Want to be a veterinarian? English-only Quebecers face uphill battle

Canada's five veterinary schools admit students based on what region they live in, and with only one school in Quebec, in Sainte-Hyacinthe, Quebecers not proficient in French have nowhere to study.

Language requirements, region-locked system mean Quebecers not proficient in French can't study in Canada

Tanya Iozzo, shown here with Lucy, works as a veterinary technician in Montreal. (David Gutnick/CBC)

Tania Iozzo was eight years old when she first tried to save an animal. It was a small kitten that she found, frozen, in her backyard.

Iozzo took it inside and tried blow-drying it back to life but was unable to revive the kitten. Even so, that experience was enough to set her life course: She was going to become a veterinarian.

That dream was shattered when Iozzo found out that, as an English-speaking Quebecer not perfectly fluent in French, there was no path straight out of university to a veterinary college in Canada.

Canadian veterinary colleges are region-locked, meaning that interested Canadian candidates can only apply to the school located in the province or region in which they are a permanent resident.

The Canadian vet school landscape 

There are only five veterinary colleges in Canada:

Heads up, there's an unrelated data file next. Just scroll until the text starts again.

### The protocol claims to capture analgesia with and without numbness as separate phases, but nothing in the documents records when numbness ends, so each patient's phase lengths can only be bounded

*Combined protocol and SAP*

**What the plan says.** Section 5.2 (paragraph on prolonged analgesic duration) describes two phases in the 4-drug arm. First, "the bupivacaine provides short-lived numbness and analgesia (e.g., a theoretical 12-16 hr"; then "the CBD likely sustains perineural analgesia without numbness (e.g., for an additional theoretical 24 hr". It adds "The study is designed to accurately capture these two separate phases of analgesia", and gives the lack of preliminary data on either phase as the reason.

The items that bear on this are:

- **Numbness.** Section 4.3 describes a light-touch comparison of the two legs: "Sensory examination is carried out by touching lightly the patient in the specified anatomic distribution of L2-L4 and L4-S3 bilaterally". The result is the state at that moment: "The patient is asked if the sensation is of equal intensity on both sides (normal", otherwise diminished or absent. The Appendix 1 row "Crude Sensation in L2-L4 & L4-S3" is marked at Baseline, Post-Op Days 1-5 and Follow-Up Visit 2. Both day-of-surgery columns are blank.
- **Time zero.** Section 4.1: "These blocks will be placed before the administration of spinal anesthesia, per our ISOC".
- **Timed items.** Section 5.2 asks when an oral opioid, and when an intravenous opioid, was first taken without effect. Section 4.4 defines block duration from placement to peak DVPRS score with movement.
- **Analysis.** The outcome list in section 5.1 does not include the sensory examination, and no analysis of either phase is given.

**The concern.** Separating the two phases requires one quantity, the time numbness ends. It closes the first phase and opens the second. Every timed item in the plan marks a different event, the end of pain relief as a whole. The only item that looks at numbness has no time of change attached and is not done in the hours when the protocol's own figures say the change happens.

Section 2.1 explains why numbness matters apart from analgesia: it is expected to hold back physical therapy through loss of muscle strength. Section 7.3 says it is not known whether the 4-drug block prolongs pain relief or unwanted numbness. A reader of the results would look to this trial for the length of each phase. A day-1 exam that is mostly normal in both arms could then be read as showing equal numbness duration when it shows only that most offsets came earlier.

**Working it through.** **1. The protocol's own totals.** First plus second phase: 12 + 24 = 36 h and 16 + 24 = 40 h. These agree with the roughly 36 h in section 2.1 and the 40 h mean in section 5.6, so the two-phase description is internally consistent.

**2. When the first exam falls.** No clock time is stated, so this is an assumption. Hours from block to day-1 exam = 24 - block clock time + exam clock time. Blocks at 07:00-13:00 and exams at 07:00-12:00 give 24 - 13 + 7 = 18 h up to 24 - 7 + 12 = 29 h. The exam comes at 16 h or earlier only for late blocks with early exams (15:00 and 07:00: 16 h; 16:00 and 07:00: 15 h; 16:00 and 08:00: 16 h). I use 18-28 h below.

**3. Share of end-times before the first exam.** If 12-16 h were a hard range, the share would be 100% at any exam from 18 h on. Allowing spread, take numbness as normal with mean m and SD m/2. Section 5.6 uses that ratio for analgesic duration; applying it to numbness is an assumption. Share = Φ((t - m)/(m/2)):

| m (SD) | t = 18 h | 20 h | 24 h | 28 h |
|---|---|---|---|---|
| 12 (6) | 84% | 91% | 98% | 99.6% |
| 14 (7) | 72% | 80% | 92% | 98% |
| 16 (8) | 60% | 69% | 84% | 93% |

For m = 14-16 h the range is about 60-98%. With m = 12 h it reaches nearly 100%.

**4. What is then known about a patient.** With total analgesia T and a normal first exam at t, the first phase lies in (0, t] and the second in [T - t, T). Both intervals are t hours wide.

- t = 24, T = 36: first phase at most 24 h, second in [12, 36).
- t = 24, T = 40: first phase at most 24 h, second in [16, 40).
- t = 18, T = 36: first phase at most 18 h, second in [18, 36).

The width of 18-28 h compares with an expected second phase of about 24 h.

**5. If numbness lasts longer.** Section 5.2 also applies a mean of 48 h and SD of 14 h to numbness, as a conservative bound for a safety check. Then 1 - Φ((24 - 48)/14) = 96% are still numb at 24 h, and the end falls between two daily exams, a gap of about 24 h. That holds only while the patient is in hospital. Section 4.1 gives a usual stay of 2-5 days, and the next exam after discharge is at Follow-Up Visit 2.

• Atlantic Veterinary College in Charlottetown, P.E.I.
  • Université de Montréal's faculty of veterinary medicine in Saint-Hyacinthe, Que.
  • Ontario Veterinary College in Guelph, Ont.
  • Western College of Veterinary Medicine in Saskatoon, Sask.
  • Faculty of Veterinary Medicine in Calgary, Alta. 

The Université de Montréal — as the only French-language veterinary school in the country — does, in fact, allow any Canadian to apply, regardless of their province of residency, provided the applicant meets the French-language proficiency requirement, demonstrated by either the successful completion of the CEGEP-level Épreuve uniforme de langue et littérature française or by a score of at least 785 out of 990 on the test de français international (TFI), an international French test.

Iozzo, who grew up in Laval, did all her studies in English. She's just finishing a bachelor of science in biology at Concordia University.

She speaks and understands French, but not at the level that Université de Montréal requires.

Even if Iozzo was able to meet the French language requirements and was accepted, she's fearful of trying to get through five years of a highly technical degree in her second language. 

"I don't just want to pass, I want to understand, so I can actually become a great veterinarian," Iozzo told CBC News.

For now, Iozzo, at 27, is working as a veterinary technician in Montreal.

The Caribbean route

Kathleen Giguère had to move to St. Kitts in the Caribbean to pursue a veterinary degree because she was not eligible for any Canadian school. (Kathleen Giguère)

Iozzo is not alone.

Kathleen Giguère, who is originally from Halifax but lived in Montreal for 10 years, was hoping to attend veterinary school after finishing her degree at McGill University.